The ability to age in place — or live in your own home or community as you age — is based on health, home accessibility, social support, and financial considerations. Therefore, it’s important to carefully assess your unique situation and make informed decisions about aging in place or other housing options in Omaha, based on specific needs and circumstances. A report from the University of Michigan cited in Seasons’ article entitled “Pandemic has made seniors more confident about aging in place, study reports” found that only 15% of seniors had given home modification much consideration. However, it’s a good idea for families to use this time to plan ahead for either aging in place or choosing other housing options based on the choice of the senior and key considerations. It’s important to center seniors in the decision-making process and talk to them about their needs early. “A portion of seniors are aging in place but are also stuck in place. They don’t have the financial resources to help them move or relocate or downsize, or they cannot afford to live in the nursing homes.” Kiplinger’s recent article, “Six Key Housing Factors to Consider as You Age,” advises that where you…
Gathering with the family for a Fourth of July celebration is a heartwarming time for the family’s oldest members. It’s a day to celebrate our great nation’s independence, but also a time to take a long look at the generations of the family gathered around the table, making you proud and hopeful for the future. This is also the time to consider what plans are in place to ensure you can maintain your own independence in the coming years. This includes creating or updating your estate plan, to be sure it reflects your wishes for your future and your family’s future. Your planning may also include preparing for long-term care and taxes. Planning for incapacity is an important part of your estate plan. It makes it possible for your family to take care of you, should you become too sick or injured to be able to manage your own affairs or communicate your wishes. Use the following checklist to know which documents to look for in a review of your existing plan or to create a new one with our Iowa Falls elder law office. Medical Power of Attorney: This document names a primary and secondary person to make health…
The term ‘estate planning’ conjures specific ideas about leaving assets to heirs, fighting over Mom’s jewelry and lengthy entanglements with the probate court.
In an effort to keep taxpayers from transferring wealth from one generation to the next tax-free, there are specific limits to the amount of gifts one may give to any one person each year.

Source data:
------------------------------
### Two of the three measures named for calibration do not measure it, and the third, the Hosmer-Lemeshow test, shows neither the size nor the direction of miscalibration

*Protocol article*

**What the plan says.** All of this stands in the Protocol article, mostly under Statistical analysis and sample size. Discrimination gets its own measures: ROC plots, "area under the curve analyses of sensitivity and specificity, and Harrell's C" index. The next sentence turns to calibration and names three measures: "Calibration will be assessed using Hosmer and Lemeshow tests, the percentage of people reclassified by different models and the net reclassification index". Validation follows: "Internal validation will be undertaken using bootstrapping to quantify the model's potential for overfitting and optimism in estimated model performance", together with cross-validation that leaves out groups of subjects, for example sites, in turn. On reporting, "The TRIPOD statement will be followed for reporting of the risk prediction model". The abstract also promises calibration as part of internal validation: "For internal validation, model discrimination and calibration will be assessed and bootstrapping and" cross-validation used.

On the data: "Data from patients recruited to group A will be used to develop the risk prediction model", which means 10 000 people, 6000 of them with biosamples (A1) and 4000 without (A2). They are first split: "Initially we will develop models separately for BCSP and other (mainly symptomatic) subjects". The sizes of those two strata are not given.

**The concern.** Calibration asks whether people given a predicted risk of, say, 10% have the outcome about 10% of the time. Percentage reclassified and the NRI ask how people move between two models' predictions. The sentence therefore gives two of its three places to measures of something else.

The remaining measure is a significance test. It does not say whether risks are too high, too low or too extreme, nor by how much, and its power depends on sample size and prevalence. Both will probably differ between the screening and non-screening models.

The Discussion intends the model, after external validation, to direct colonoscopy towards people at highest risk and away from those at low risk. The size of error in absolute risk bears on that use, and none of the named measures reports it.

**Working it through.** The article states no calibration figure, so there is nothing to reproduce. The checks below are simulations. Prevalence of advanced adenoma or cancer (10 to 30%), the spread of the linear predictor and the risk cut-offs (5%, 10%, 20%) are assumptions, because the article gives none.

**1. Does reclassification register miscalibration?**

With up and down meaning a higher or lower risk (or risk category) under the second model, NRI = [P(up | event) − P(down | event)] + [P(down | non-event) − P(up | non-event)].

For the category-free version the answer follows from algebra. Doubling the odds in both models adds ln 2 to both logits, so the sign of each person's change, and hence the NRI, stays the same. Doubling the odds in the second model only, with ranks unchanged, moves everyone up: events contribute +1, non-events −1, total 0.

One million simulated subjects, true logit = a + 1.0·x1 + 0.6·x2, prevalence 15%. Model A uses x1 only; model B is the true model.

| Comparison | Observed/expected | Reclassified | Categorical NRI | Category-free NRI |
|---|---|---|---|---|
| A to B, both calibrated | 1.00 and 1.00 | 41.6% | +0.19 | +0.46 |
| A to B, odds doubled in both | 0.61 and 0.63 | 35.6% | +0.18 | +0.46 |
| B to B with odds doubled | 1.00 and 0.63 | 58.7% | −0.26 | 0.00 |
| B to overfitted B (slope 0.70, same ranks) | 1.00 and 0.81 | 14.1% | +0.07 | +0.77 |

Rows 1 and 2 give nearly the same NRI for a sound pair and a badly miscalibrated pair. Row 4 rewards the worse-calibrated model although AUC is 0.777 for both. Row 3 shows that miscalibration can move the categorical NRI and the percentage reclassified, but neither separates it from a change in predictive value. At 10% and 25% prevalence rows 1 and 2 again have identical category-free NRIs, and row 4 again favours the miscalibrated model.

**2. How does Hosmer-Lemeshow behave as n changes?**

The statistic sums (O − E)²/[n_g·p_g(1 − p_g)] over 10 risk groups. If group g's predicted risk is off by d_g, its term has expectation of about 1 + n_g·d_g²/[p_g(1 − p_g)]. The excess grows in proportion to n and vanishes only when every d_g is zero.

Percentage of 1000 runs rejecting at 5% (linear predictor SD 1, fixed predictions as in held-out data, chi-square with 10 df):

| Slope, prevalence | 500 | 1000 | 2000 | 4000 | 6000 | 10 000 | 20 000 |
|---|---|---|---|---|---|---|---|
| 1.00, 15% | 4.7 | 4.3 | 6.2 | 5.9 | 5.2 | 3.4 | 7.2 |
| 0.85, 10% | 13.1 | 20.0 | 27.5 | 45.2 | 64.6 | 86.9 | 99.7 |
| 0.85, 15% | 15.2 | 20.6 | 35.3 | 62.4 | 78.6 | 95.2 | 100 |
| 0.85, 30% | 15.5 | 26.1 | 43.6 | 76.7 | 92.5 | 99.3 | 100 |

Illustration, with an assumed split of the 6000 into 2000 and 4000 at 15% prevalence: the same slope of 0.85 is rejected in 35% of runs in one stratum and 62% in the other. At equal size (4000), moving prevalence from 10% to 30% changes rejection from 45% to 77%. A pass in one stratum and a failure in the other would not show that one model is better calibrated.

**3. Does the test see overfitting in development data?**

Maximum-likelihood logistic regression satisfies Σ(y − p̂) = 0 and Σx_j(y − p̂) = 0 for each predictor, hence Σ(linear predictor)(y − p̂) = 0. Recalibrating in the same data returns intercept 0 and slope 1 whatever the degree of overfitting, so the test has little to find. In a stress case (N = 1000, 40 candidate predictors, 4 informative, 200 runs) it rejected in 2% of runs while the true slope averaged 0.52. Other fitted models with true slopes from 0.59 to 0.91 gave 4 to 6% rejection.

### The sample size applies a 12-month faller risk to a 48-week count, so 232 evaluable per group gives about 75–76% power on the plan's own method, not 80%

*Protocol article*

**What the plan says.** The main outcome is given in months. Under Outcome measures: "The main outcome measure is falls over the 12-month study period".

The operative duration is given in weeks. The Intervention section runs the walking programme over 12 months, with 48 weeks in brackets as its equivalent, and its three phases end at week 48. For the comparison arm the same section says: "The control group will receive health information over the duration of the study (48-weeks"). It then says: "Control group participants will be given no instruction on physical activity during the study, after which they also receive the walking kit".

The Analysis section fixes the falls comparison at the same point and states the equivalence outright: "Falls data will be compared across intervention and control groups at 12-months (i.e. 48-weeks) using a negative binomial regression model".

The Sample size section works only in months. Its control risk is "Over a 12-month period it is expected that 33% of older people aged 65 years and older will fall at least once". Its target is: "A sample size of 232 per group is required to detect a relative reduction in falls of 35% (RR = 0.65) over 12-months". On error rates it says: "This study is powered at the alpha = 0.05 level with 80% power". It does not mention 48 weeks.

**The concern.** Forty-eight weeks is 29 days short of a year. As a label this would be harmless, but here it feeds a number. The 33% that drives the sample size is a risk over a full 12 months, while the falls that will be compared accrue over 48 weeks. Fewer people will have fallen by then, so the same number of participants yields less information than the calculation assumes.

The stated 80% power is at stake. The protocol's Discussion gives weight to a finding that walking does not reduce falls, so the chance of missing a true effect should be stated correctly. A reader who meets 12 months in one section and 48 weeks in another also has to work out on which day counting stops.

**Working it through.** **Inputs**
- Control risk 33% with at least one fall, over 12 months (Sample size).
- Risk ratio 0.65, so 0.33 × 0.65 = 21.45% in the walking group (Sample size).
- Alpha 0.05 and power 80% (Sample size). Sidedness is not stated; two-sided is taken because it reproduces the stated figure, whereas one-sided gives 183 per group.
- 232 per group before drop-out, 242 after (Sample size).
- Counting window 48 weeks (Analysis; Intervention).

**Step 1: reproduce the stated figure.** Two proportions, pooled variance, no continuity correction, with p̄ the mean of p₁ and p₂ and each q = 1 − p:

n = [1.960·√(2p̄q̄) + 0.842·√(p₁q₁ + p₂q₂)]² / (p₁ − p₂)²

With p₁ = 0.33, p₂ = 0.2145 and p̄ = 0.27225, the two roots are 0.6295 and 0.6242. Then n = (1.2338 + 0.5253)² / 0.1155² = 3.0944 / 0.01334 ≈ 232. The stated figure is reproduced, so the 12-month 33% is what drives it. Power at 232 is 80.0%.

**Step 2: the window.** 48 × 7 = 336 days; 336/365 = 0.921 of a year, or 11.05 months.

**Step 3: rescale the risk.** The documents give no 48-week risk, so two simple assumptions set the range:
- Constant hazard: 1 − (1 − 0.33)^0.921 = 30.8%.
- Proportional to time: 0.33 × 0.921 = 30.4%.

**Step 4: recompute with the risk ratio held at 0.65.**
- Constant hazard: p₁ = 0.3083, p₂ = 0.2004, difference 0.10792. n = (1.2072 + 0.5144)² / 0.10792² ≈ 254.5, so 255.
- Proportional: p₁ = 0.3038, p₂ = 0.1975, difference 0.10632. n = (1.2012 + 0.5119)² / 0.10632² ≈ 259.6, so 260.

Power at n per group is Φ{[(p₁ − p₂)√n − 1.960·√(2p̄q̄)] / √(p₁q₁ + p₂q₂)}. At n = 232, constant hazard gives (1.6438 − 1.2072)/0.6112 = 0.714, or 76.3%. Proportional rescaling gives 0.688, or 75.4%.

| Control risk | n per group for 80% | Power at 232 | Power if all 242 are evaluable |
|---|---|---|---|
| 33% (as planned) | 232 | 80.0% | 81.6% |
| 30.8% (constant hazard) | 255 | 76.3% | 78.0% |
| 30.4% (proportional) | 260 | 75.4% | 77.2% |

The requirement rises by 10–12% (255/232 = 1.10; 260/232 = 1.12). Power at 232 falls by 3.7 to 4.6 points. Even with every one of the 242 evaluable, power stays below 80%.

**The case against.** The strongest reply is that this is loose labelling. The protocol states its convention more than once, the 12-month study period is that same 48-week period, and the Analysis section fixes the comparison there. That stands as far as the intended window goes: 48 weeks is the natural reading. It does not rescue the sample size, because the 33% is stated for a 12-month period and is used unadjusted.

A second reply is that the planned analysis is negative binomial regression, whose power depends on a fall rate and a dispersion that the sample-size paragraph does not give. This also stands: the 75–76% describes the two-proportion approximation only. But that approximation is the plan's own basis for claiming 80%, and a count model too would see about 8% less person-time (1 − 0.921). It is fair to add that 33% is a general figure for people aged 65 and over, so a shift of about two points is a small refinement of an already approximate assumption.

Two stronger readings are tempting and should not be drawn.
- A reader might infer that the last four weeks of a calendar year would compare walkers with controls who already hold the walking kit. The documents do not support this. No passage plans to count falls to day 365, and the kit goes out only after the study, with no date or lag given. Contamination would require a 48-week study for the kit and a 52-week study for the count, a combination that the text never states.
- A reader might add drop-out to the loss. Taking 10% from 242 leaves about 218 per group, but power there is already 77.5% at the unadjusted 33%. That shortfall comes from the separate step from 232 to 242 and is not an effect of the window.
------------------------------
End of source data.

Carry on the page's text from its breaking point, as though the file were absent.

Elvis’ estate planning failures certainly adversely affected the life of his daughter, Lisa Marie, and have carried over into issues with her estate.
Unless you’re a member of the Addams family, thinking about death probably isn’t your favorite afternoon activity. However, not thinking about it can cause even more pain when death ultimately does come knocking.
One of the most significant changes Americans will soon see is the sunsetting of tax laws under the Tax Cuts and Jobs Act (TCJA) of 2017.
When someone passes away, it’s up to their executor to handle the probate process. However, what happens if the executor of a will dies?
After decades of building a solid nest egg, retirement is the time to finally crack into it. Yet, many retirees who were great at saving find themselves less sure about how to spend all that accumulated money.
Congratulations, Dad. You’ve raised your children, who now have children of their own. Despite all the obstacles of recent years, the family is thriving. You feel good about how you’ve led your life and are hopeful about the years ahead. The next thing on your agenda: creating a legacy of caring for your family. This Father’s Day, consider how the actions you take now can strengthen your legacy. Your legacy includes sharing the values and history of your family. The next time a grandchild points their phone at you and asks you what your childhood was like or asks to learn more about your own parent’s journey, don’t be shy. Tell them the stories you were told, even if you don’t have every single detail. Teach your adult children by example the importance of planning for the future. Having an estate plan prepared professionally is not overly burdensome and alleviates stress and expense for the family. If you have an estate plan in place, including a will, Power of Attorney, Health Care Power of Attorney and Living Will, talk with them about it. Make sure they know you’ve already taken steps to protect them, even when you’ve passed. Knowing Dad…